Shock over theft of queen’s ‘heart’
FRANCE: It narrowly escaped being melted down after the French Revolution, but a 16thcentury gold case containing the heart of the only woman to have twice been crowned queen of France has now been stolen.
The theft of the reliquary containing the heart of Anne of Brittany, who was briefly betrothed to the Prince of Wales in 1480, has provoked outrage over the loss of an object of enormous historical value.
Thieves broke in through a window of the Thomas-Dobree museum in Nantes during the weekend, and got away with the 15-centimetre oval case, despite setting off an alarm.
Philippe Grosvalet, the president of the Loire-Atlantique authority, which owns the museum, said: ‘‘The thieves attacked our common heritage and stole an item of inestimable value. Much more than a symbol, the case containing the heart of Anne of Brittany belongs to our history.’’
Grosvalet said the theft was all the more distressing as the reliquary had nearly been destroyed during the turmoil following the French Revolution in 1789. The reliquary, topped by a gold crown with nine ‘‘fleurs-de-lis’’, the lilyshaped royal motif, is considered a masterpiece. It was displayed at the museum for more than 130 years.
Catherine Touchefeu, a departmental councillor, urged the robbers to return it. ‘‘If the thieves were motivated by the fact that it is shiny and made of gold, they should understand that its historical and symbolic value far outweigh its 100 grams of gold.’’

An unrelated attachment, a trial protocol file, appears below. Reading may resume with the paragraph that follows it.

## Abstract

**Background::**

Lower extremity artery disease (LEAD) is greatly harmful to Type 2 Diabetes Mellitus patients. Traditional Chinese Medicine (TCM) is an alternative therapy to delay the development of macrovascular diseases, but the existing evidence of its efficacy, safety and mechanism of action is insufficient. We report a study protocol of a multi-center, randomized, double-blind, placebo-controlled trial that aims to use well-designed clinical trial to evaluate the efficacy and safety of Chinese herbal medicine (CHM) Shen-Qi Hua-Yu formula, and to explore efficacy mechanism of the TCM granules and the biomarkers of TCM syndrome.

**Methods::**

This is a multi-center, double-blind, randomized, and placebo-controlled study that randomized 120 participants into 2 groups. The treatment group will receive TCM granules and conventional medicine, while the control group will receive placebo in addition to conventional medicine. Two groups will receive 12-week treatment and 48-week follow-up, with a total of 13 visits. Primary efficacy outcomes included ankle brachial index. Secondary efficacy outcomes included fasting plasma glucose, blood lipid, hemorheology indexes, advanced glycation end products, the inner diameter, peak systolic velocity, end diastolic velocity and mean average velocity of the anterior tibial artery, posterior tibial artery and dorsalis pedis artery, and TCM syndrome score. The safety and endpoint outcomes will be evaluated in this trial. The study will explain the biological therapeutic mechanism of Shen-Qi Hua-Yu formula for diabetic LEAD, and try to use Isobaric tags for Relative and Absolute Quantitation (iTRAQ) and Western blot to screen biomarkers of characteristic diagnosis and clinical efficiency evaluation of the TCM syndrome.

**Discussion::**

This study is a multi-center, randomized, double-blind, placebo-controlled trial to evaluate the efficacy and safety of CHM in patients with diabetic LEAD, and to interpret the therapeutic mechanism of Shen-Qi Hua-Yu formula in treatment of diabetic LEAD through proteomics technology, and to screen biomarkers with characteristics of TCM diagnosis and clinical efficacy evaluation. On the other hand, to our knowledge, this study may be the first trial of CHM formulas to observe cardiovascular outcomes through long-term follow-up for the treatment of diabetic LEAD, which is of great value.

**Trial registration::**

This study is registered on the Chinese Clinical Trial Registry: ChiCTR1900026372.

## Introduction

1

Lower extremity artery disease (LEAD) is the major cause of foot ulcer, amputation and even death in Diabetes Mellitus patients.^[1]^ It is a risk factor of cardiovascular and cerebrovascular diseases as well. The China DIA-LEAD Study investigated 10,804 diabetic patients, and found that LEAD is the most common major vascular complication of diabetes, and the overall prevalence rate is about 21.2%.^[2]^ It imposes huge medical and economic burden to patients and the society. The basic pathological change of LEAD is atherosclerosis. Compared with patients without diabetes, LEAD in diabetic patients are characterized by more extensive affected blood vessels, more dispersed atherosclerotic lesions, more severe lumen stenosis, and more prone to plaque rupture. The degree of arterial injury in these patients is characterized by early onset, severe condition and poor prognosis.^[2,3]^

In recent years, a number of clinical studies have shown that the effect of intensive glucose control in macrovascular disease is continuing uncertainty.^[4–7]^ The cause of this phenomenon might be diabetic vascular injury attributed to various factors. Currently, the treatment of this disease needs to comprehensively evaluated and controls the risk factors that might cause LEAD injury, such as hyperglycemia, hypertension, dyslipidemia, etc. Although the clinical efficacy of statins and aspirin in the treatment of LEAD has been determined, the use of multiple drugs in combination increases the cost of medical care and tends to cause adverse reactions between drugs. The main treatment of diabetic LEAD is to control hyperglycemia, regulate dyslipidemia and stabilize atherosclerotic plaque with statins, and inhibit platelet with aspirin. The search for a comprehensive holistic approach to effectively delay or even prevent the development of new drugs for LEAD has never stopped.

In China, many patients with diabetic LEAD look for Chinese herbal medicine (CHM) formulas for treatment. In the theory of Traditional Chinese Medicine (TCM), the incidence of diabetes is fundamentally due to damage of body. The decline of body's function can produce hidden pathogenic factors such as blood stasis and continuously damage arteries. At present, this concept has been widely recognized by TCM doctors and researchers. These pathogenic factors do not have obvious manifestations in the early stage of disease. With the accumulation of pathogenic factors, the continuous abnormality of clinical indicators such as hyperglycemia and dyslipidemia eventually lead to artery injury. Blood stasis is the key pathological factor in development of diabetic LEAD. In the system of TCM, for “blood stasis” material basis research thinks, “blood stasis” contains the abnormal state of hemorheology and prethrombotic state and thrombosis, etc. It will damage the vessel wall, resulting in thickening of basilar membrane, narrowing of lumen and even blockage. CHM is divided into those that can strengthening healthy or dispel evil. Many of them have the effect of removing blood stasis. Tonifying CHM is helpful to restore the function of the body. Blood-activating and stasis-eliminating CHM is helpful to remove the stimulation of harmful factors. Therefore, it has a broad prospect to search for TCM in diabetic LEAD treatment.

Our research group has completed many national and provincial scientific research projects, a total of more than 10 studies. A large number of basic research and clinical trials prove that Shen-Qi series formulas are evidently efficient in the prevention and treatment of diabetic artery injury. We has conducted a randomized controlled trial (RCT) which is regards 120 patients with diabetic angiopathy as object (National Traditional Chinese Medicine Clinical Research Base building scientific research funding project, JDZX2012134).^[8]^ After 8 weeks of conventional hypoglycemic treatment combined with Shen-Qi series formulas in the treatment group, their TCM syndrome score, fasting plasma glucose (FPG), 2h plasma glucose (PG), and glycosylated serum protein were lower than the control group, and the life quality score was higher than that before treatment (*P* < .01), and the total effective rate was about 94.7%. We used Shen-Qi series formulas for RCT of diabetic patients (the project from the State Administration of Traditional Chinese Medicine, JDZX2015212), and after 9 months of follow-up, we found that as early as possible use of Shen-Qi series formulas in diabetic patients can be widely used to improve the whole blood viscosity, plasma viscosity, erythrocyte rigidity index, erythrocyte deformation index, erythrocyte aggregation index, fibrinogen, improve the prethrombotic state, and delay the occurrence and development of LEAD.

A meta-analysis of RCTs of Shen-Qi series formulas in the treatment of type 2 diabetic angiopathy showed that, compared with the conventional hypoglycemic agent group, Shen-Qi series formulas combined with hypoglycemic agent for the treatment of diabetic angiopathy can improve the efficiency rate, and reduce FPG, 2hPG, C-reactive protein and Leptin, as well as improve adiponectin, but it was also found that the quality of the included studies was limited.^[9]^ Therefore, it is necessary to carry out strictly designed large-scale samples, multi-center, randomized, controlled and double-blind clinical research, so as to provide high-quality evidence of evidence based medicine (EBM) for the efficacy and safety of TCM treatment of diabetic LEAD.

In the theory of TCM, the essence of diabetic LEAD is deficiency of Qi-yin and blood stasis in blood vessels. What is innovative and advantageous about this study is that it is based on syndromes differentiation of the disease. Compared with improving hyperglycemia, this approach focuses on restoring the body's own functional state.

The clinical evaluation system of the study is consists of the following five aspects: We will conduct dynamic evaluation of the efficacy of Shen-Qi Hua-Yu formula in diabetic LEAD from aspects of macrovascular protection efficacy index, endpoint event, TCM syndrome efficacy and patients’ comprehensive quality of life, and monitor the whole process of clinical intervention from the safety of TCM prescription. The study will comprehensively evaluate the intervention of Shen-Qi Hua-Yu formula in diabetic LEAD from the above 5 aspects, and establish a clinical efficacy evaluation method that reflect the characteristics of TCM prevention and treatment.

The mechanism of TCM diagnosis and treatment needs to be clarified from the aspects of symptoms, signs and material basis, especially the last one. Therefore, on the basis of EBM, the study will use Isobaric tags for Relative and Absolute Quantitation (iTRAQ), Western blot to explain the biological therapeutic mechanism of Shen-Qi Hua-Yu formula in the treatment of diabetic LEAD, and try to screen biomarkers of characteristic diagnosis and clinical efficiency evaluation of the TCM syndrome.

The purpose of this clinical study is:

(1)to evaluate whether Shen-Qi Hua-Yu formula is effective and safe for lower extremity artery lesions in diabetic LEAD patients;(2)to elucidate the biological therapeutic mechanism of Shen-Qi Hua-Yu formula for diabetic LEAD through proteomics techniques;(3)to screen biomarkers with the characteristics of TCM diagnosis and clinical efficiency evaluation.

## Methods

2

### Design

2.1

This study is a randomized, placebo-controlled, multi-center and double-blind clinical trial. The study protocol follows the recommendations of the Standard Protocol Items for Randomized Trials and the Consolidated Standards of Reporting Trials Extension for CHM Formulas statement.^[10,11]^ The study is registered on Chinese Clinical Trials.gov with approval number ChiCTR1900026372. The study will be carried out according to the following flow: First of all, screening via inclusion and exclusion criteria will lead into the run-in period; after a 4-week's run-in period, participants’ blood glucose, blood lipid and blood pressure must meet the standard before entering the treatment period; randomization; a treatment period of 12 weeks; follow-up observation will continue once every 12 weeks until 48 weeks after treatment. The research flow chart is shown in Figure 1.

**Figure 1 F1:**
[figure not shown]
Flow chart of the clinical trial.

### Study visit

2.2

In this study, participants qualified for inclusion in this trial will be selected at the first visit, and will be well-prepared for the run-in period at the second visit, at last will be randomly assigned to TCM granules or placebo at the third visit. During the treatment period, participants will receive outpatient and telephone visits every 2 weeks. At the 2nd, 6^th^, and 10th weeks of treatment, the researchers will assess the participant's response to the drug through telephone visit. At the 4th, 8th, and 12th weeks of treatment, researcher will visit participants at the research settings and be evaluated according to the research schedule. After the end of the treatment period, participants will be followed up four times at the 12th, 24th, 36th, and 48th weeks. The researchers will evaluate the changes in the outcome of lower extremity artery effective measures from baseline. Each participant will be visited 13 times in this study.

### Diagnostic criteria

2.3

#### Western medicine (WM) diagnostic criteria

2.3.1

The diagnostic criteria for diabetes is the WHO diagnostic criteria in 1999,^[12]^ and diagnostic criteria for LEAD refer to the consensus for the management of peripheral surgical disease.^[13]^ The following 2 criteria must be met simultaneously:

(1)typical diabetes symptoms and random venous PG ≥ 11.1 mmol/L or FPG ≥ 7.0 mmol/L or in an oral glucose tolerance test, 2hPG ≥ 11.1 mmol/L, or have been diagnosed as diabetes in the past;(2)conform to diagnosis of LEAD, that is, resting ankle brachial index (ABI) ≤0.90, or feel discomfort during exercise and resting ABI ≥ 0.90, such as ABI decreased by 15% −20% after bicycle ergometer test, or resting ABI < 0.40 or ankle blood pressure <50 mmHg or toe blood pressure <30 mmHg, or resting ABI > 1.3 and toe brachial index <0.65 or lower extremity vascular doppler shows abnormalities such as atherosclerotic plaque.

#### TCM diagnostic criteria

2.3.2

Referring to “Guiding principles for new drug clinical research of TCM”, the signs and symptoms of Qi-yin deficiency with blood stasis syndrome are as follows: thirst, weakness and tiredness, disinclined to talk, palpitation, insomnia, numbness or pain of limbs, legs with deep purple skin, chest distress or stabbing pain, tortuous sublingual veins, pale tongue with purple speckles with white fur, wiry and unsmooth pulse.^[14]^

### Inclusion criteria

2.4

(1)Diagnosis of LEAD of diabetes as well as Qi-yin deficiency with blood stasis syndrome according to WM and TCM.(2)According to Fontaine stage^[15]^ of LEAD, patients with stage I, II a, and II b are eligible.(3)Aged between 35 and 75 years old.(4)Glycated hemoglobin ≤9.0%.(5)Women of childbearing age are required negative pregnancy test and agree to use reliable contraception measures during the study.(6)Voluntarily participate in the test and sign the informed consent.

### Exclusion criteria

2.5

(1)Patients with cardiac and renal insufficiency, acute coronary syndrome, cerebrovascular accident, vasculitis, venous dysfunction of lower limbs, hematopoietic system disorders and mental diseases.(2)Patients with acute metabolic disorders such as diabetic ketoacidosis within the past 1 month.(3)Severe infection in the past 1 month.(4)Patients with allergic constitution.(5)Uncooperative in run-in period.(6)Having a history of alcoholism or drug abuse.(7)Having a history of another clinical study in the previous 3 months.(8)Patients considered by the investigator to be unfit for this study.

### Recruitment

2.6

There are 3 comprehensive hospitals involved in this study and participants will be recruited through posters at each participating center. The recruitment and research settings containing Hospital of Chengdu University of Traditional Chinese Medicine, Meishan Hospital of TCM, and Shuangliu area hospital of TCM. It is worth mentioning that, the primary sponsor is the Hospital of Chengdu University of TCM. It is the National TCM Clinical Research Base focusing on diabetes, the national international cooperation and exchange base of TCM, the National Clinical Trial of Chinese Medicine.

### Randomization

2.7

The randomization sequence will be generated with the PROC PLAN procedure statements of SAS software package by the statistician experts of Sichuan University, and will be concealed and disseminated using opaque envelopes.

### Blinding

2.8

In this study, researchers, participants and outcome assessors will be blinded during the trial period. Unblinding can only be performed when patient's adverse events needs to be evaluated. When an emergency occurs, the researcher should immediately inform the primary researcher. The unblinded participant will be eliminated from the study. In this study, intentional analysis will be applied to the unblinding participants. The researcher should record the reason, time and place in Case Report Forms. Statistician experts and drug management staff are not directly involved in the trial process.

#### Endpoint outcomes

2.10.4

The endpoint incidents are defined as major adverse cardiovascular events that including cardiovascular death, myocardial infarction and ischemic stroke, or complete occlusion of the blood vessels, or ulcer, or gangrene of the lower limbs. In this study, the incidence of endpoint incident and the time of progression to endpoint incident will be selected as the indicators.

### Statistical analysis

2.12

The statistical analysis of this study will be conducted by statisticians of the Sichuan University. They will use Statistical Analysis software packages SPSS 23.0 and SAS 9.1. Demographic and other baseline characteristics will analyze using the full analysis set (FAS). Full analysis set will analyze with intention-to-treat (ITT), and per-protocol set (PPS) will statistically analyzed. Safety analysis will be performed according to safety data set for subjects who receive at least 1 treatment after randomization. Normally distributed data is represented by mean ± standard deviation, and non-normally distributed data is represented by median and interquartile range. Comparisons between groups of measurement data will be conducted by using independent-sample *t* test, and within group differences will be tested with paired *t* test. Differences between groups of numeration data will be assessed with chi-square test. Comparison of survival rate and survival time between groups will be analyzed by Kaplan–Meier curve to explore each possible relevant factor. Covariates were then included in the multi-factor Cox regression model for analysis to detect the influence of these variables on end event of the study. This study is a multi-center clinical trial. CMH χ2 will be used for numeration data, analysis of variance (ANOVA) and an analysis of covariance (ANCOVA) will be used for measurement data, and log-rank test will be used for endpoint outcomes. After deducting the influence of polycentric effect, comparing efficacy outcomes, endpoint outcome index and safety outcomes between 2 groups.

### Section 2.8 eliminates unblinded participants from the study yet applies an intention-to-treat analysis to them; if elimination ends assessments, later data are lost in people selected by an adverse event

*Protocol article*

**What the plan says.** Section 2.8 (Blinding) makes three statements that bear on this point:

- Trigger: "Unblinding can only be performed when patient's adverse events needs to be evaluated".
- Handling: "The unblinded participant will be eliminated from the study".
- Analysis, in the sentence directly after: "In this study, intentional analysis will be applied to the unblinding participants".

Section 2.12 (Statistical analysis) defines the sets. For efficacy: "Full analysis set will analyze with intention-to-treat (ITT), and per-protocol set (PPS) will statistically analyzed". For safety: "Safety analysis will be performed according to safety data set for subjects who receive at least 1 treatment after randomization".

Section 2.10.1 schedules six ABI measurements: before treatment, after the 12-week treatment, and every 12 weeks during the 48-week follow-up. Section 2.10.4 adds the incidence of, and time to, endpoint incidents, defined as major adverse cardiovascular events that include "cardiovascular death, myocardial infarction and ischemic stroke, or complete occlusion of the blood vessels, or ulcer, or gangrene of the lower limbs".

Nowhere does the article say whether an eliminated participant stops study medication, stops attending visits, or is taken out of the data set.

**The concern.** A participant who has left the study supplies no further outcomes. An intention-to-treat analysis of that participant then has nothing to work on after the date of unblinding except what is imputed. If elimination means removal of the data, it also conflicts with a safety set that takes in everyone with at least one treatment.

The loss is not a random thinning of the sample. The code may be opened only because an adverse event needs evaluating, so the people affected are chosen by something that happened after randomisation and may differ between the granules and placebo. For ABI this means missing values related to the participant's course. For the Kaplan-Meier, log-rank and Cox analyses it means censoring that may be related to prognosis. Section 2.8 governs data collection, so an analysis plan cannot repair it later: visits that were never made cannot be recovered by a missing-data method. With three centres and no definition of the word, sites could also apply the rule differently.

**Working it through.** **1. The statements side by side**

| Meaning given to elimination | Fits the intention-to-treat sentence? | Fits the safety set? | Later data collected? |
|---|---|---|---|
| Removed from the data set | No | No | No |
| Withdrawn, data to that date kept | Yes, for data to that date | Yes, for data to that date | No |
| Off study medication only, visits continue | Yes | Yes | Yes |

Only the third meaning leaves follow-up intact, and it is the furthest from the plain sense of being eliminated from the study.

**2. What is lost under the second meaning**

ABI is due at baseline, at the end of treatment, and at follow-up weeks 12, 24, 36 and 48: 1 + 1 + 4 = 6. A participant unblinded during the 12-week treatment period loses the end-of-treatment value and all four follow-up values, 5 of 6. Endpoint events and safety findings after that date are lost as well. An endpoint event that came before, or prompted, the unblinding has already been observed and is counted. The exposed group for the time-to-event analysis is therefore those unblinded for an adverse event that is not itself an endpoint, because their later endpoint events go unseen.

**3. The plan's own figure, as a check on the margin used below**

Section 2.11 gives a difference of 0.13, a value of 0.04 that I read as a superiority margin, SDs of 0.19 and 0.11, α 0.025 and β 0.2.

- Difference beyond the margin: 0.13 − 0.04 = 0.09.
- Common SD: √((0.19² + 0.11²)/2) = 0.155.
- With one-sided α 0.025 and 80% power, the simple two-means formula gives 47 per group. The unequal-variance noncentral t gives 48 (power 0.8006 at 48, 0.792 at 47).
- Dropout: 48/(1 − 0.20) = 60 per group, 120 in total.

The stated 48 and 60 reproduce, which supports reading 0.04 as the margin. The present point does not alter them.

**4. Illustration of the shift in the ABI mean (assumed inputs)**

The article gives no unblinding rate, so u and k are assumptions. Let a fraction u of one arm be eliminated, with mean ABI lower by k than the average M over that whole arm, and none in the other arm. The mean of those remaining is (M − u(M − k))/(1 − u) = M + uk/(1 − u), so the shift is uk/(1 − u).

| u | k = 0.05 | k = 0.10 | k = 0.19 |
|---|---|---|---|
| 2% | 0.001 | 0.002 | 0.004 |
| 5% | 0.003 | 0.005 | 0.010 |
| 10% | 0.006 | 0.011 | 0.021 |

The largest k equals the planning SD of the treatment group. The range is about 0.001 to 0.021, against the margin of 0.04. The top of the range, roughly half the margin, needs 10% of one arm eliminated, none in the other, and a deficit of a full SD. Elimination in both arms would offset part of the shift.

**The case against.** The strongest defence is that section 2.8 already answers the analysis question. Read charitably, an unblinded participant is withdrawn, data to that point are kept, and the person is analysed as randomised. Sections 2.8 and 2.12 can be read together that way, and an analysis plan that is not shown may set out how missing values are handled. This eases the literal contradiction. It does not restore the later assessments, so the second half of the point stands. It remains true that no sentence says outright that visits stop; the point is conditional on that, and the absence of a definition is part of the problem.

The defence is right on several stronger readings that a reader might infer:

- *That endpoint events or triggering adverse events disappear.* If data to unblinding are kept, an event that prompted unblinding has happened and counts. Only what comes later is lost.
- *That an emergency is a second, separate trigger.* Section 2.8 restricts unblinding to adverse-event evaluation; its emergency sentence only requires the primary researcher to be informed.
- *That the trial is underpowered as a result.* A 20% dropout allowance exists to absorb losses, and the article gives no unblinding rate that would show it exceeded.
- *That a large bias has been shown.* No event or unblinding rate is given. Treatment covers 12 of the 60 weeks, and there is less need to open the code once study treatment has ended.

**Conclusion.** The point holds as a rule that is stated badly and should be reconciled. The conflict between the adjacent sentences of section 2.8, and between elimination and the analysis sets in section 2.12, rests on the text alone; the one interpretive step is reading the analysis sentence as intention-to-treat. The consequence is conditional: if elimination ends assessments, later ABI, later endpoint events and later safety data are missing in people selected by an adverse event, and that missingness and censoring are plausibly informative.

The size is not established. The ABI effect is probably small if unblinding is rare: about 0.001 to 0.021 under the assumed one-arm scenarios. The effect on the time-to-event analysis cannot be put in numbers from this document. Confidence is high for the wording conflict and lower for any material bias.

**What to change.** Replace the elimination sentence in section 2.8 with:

After Anne’s death in 1514, she was buried, as custom dictated, alongside other French royals in the Basilica of Saint Denis, outside Paris. But to show that her heart belonged to Brittany, it was placed in her parents’ tomb at the chapel of the Carmelite friars in Nantes, the Breton city of her birth, in accordance with her wishes.
Anne was reputed to be the richest woman in Europe. In 1480, her father arranged for her to marry Edward, the Prince of Wales, but the young prince disappeared, presumed to have been killed by his uncle, Richard III.
She married Charles VIII of France in 1491, ascending the throne as queen consort at the age of 14. The king died without a heir in 1498, and she married Louis XII a year later, becoming the only woman to be crowned queen of France twice.
As queen, she defended the autonomy of Brittany, which was then a duchy linked by treaty to France and often referred to as ‘‘Little Britain’’. She was also Duchess of Brittany, and immensely popular.
Johanna Rollad, the mayor of Nantes, said the reliquary ‘‘holds a special sentimental importance for all the people of Nantes, related to the personality of Anne of Brittany and the mark she left on the history of Nantes’’. The city was transferred from Brittany to the Pays de la Loire administrative region in 2014.
Louis, grief-stricken when his wife died at the age of 36, is said to have wept for eight days and ordered Anne’s tomb to be made large enough for two.
– Telegraph Group
The stolen gold case containing the heart of Anne of Brittany.